174 John Adams to John Winthrop, June 23, 1776, Delegates, 4: 299.
175 John Dickinson to unknown, August, 25, 1776, Ser. I. a. Correspondence, 1762“1808,
“Dickinsonian Politics” in the American Revolution 243

Through all the turmoil, John Dickinson™s political actions at the moment of
independence were complex, but hardly as enigmatic as many have suggested.
They are comprehensible when understood in the light of Quaker theologico-
politics. In a Quaker meeting, individual dissent was tolerated, and even encour-
aged, provided it followed a speci¬c process. Those with minority viewpoints
were allowed and expected to try to convince their brethren that theirs was the
correct understanding of God™s will; but only to a certain extent. If an interpre-
tation or “leading” was disavowed by the meeting as a whole, the individual
was obliged to submit his will to the meeting and not undermine its mission.
Since Dickinson, as a traditional “Quaker” politician, was acting consistently
with the idea of the civil polity as the meeting writ large, his actions were
not only consistent but perfectly in keeping with appropriate Quaker political
behavior. In his description of the Quaker decision-making process, Michael
Sheeran explains how a Quaker may take the position of disagreement without
obstructionism: “The meeting is left aware of the dissenter™s opinion, yet the
dissenter has indicated a wish not to keep the matter from moving forward.
Equivalently, the objector has thus endorsed the action of the group by implying
that in his or her own judgment the objection is not serious enough to prevent
action.”176 Therefore, after Dickinson spoke his mind, rather than continue
to dissent from the Declaration, which he knew was going to win majority
approval, he abstained from the vote in Congress and allowed Pennsylvania to
support the Declaration. Sheeran describes the interesting position in which this
act places the individual. It shifts him from a position of dissent to one of tacit
endorsement: “[He] tends to take some responsibility for the decision, even to
feel some obligation for making it work out well in practice.”177 Accordingly,
after the passage of the Declaration, Dickinson supported his country fully by
taking up arms and working to perfect an American constitution. As Dickinson
himself explained it: “Although I spoke my sentiments freely, “ as an honest
man ought to do, “ yet when a determination was reached upon the question
against my opinion, I regarded that determination as the voice of my country.
That voice proclaimed her destiny, in which I was resolved by every impulse of
my soul to share, and to stand or fall with her in that scheme of freedom which
she had chosen.”178 Sheeran calls this technique of withdrawing one™s opposi-
tion, though not one™s disagreement, “virtually an art form of graciousness.”179
Re¬‚ecting on political obligation and resistance in the next century, Quaker
theorist Jonathan Dymond con¬rmed the propriety of Dickinson™s actions. “If
I had lived in America ¬fty years ago,” he said,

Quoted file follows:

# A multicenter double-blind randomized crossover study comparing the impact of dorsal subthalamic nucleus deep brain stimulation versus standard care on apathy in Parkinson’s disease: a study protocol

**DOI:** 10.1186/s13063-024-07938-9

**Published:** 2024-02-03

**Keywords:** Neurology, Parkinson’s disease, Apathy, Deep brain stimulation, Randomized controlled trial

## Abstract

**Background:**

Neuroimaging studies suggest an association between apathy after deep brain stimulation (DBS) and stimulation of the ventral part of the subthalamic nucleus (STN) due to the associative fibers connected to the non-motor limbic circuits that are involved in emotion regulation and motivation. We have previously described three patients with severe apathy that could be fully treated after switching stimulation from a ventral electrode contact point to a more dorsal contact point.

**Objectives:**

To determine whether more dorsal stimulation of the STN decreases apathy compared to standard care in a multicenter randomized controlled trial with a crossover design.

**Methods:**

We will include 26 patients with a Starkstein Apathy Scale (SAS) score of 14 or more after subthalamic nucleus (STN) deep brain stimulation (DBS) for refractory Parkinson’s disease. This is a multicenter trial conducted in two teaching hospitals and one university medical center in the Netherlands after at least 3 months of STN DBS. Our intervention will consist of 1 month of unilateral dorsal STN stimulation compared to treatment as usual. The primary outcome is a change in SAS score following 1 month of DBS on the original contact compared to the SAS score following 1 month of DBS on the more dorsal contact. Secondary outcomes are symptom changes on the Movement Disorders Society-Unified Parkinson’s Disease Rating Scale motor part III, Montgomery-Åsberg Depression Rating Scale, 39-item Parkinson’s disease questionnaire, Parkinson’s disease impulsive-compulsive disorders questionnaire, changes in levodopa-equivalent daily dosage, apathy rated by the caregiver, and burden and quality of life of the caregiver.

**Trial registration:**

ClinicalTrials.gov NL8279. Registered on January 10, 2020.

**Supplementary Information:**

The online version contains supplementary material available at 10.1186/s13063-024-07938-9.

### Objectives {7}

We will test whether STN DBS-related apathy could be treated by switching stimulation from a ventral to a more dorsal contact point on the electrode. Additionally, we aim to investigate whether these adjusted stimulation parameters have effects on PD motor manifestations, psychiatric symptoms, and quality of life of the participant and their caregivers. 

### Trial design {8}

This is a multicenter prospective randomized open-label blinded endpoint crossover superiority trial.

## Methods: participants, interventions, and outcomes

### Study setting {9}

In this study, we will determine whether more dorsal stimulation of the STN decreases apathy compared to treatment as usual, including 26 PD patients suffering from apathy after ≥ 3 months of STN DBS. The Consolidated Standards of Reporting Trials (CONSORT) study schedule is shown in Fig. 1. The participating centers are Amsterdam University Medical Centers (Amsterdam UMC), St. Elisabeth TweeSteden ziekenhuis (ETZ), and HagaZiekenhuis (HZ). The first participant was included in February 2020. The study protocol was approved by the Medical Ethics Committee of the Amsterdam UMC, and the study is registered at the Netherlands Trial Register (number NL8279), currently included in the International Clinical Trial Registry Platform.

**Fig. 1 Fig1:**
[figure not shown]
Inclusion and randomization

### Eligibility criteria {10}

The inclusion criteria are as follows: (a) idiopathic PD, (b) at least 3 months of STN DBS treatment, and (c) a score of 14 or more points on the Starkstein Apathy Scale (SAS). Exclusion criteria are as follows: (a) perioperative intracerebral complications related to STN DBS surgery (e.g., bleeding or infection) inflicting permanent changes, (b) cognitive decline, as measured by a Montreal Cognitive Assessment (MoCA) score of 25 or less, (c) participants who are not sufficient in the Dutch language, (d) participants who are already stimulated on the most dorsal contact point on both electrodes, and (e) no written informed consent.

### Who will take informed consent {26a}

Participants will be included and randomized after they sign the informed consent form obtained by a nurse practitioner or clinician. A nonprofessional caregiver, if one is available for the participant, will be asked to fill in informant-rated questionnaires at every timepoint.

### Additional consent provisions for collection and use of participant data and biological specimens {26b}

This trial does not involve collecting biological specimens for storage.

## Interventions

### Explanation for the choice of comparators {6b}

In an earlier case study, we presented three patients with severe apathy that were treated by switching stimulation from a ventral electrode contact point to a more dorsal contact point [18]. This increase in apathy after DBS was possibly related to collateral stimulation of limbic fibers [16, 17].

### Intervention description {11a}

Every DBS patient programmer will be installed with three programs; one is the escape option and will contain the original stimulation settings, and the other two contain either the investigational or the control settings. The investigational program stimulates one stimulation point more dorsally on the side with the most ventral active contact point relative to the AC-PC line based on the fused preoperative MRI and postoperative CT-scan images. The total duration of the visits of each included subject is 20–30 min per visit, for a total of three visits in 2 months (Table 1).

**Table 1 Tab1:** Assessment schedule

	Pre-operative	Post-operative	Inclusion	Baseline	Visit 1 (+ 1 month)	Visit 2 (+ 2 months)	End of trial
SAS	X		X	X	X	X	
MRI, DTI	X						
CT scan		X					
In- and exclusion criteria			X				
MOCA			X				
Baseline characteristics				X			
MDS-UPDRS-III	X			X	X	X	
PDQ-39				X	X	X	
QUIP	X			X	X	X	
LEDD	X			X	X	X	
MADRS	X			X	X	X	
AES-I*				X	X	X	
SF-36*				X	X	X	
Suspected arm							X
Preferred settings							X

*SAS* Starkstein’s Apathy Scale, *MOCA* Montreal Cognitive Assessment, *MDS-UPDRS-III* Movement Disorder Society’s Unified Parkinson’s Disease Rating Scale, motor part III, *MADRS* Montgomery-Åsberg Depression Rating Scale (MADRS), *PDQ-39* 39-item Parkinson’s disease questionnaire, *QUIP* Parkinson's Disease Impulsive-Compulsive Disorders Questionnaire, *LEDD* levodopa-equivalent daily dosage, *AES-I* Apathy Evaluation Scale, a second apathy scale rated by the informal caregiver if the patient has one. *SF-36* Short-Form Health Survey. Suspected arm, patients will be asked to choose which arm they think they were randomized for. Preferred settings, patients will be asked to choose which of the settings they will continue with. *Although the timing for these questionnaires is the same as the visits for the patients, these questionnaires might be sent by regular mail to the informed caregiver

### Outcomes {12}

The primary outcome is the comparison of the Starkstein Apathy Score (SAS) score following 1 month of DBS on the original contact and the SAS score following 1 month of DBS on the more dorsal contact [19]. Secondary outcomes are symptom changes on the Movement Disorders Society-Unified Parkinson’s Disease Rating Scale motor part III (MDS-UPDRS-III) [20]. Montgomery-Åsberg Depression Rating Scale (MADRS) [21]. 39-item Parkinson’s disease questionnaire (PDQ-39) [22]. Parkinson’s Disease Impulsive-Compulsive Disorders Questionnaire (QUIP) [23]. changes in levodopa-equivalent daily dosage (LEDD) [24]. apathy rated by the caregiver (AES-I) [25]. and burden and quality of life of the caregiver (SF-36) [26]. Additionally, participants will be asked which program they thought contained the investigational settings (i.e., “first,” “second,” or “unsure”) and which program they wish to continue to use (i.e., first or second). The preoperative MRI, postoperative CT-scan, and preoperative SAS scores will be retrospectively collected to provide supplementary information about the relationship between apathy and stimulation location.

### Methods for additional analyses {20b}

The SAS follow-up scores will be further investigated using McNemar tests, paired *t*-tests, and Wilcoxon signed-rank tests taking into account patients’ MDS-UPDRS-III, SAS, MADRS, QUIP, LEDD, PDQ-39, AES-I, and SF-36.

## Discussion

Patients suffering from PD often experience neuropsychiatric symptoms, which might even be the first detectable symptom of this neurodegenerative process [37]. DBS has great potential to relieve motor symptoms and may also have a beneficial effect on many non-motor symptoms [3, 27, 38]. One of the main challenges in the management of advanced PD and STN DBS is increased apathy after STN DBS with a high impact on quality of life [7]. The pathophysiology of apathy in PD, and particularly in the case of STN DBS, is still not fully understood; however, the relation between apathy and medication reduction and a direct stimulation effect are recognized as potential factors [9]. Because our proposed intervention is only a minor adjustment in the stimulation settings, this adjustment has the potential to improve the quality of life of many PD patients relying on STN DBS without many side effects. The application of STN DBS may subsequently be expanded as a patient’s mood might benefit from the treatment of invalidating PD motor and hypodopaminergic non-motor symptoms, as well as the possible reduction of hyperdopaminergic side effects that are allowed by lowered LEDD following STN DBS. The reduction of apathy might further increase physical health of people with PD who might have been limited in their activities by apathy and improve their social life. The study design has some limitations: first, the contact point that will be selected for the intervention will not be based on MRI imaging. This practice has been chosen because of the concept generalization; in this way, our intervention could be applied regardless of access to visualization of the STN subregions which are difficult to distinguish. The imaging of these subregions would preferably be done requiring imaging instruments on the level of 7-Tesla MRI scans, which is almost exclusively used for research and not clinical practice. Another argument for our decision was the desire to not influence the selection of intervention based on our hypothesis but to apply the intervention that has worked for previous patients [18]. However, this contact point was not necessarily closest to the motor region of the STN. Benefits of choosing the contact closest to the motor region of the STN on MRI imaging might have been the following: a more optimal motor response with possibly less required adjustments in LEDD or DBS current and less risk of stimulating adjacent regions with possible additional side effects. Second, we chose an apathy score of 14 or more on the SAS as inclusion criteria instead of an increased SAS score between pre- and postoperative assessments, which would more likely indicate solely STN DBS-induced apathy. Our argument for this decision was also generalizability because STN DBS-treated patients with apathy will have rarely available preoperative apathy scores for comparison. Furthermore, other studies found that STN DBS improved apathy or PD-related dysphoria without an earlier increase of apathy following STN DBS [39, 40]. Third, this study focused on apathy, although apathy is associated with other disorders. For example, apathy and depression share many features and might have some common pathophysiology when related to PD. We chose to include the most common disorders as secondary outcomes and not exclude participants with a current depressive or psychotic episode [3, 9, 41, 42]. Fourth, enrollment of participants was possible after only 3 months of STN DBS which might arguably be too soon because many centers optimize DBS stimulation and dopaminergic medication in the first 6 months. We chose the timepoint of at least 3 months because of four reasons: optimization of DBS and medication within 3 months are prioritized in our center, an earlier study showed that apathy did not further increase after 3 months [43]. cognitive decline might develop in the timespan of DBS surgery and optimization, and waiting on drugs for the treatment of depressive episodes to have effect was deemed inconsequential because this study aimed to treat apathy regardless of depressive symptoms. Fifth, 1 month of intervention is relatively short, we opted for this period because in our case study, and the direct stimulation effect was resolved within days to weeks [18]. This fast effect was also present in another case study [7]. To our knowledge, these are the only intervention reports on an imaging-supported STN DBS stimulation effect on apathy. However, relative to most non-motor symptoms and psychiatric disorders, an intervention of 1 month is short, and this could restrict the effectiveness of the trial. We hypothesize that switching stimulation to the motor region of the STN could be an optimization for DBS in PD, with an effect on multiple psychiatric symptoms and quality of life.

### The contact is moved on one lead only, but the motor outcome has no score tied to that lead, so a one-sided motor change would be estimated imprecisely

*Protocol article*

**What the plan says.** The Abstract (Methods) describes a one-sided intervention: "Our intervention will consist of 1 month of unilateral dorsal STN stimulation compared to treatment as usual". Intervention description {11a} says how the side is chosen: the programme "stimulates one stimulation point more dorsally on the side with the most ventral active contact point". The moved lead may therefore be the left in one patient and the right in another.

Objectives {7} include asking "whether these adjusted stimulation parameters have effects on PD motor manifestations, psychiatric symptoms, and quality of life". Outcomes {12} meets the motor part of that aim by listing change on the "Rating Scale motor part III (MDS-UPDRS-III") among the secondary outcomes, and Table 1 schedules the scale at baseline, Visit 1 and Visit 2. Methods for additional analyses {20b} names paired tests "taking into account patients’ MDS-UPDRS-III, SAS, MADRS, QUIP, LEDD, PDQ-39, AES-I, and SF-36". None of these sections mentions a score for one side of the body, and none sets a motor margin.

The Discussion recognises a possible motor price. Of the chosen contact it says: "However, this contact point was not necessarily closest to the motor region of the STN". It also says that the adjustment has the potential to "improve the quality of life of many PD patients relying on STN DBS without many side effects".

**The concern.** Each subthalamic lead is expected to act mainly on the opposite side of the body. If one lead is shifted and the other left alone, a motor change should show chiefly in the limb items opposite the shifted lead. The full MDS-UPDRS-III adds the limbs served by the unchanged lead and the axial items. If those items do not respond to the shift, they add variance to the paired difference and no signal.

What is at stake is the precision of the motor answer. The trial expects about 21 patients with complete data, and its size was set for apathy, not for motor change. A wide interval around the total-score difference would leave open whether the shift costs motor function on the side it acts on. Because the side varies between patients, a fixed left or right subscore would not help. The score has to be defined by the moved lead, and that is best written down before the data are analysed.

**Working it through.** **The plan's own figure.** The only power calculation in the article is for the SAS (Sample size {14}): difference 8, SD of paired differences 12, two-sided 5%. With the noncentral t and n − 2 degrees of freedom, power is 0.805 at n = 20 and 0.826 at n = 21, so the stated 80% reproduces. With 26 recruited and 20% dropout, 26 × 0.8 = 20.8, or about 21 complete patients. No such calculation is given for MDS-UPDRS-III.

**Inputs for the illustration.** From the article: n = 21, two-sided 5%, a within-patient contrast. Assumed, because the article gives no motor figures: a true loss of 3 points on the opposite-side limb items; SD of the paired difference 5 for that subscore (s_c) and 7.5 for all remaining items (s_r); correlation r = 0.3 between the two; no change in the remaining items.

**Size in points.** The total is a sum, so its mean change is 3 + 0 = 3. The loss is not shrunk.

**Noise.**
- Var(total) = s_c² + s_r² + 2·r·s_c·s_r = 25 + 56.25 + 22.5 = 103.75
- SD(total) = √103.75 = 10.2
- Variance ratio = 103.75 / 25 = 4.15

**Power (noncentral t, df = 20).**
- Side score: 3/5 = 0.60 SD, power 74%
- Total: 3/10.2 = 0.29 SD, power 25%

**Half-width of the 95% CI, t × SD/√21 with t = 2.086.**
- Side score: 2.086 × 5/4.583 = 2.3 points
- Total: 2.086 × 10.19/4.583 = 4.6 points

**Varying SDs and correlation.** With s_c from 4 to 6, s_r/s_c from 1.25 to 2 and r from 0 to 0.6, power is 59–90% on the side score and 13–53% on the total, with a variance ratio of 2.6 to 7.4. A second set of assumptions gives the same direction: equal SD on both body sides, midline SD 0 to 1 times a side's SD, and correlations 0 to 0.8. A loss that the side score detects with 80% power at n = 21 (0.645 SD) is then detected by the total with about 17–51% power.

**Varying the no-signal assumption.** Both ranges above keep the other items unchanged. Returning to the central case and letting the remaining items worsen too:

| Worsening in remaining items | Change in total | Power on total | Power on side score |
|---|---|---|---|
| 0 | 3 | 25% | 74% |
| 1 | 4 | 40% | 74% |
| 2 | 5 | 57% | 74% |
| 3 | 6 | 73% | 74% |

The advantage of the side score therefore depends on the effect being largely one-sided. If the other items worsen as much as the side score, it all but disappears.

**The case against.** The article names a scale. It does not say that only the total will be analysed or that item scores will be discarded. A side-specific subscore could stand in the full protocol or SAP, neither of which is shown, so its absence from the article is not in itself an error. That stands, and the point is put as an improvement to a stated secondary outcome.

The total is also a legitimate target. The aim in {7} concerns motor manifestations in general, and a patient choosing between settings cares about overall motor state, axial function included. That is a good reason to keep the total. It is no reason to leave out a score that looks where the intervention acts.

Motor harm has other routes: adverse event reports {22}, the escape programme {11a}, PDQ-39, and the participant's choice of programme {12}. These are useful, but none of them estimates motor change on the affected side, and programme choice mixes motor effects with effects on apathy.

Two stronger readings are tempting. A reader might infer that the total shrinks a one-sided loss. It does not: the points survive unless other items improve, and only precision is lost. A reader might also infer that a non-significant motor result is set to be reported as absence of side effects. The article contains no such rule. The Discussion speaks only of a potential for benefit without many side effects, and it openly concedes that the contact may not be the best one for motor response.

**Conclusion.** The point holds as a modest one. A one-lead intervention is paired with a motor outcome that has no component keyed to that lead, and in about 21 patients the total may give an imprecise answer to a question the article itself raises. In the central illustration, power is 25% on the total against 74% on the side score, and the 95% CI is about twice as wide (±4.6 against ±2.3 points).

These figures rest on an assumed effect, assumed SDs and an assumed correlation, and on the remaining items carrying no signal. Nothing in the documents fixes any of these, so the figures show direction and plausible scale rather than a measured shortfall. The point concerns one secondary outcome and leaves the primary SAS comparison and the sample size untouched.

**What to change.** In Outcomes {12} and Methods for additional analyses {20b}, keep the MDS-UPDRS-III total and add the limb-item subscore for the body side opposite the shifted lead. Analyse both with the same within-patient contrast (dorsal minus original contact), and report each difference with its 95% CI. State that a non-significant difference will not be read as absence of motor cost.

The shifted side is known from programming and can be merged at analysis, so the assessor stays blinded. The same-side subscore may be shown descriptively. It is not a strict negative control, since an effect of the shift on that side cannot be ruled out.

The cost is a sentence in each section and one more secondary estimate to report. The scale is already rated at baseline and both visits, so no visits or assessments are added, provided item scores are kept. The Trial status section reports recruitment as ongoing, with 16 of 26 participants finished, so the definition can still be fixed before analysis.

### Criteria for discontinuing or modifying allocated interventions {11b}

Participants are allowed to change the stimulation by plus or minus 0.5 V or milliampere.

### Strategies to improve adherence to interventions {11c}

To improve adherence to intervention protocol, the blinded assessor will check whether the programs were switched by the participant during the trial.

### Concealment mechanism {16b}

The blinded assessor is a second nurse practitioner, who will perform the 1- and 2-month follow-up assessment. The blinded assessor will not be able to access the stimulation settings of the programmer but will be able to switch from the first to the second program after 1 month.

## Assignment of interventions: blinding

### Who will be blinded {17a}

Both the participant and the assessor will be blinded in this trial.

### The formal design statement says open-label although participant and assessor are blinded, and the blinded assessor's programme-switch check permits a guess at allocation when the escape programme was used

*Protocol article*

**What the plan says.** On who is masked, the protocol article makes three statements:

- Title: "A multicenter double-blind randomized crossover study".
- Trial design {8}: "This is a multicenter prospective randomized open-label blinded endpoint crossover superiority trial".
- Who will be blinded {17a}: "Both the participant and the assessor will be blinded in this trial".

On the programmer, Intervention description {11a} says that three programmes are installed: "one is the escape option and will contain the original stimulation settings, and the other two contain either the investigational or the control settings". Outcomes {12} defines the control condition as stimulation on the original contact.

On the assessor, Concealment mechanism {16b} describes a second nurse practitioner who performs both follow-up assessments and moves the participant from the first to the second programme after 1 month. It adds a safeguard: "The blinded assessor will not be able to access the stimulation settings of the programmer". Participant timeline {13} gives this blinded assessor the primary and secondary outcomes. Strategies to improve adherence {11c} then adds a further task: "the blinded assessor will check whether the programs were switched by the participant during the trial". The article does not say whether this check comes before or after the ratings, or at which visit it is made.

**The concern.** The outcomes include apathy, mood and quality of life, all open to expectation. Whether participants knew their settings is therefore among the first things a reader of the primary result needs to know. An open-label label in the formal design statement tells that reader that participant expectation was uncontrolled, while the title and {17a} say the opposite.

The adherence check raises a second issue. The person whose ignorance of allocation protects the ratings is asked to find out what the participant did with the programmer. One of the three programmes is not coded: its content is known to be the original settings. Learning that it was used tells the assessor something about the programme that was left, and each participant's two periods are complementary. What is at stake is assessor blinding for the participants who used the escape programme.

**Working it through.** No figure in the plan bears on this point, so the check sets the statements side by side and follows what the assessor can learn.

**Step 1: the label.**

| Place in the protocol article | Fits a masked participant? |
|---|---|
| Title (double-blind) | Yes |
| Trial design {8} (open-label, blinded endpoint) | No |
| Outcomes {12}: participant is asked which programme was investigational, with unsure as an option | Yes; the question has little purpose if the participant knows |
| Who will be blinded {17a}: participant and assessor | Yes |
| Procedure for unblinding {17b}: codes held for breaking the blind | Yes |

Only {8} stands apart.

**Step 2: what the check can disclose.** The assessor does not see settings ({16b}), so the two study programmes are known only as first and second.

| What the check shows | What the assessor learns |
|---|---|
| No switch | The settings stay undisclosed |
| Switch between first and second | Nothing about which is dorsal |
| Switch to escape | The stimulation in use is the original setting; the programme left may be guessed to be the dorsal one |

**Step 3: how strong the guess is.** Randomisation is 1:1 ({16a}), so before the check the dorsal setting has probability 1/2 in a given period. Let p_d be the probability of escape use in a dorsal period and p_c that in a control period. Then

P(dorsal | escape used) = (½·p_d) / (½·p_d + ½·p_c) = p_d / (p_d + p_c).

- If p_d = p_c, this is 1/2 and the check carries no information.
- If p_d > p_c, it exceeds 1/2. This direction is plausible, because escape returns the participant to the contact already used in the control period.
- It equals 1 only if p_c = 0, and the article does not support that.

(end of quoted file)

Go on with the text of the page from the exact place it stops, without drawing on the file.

and had thought the disobedience of the colonies wrong, and that the whole empire
would be injured by their separation from England, I should have thought myself at

176 Michael Sheeran, Beyond Majority Rule, 66. See also The Religious Society of Friends, Faith
and Practice: A Book of Christian Discipline (Philadelphia: Philadelphia Yearly Meeting,
1997), 28.
177 Sheeeran, Beyond Majority Rule, 67.
178 Still´ and Ford, Life and Writings, 1: 204.
179 Sheeran, 67.
244 The Political Quakerism of John Dickinson

liberty to urge these considerations upon other men, and otherwise to exert myself
(always within the limits of Christian conduct) to support the British cause.

He then described the course of peaceful resistance Americans could have
pursued and the results it would have brought:

Imagine America to have acted upon Christian principles, and to have refused to
pay [the tax], but without those acts of exasperation and violence which they com-
mitted . . . Does any man . . . believe that England . . . would have gone on destroying
them . . . if the Americans continually reasoned coolly and honorably with the other
party, and manifested, by the unequivocal language of conduct, that they were actuated
by reason and by Christian rectitude? . . . They would have attained the same advantage
with more virtue, and at less cost.

And ¬nally, he explained the position that the dissenter should take when the
people decide on their course:

But when the colonies were actually separated from Britain, and it was manifestly the
general will to be independent, I should have readily transferred my obedience to the
United States, convinced that the new government was preferred by the people; that,
therefore, it was the rightful government; and, being such, that it was my Christian duty
to obey it.180

Dickinson was not a perfect example of Quaker constitutionalism. He did
eventually take up arms. But for that one exception, Dymond would have done
what Dickinson did. And, indeed, that was also how most other Quakers at
the time proceeded, in support of the Federal government.181

180 Jonathan Dymond, Essays on the Principles of Morality, and on the Private and Political
Rights and Obligations of Mankind (New York: Collins Brothers and Co., 1845), 327“29.
181 The behavior of the Society of Friends in the Revolution is undoubtedly problematic within
the context of their theories both of political engagement and constitutional perpetuity. If tra-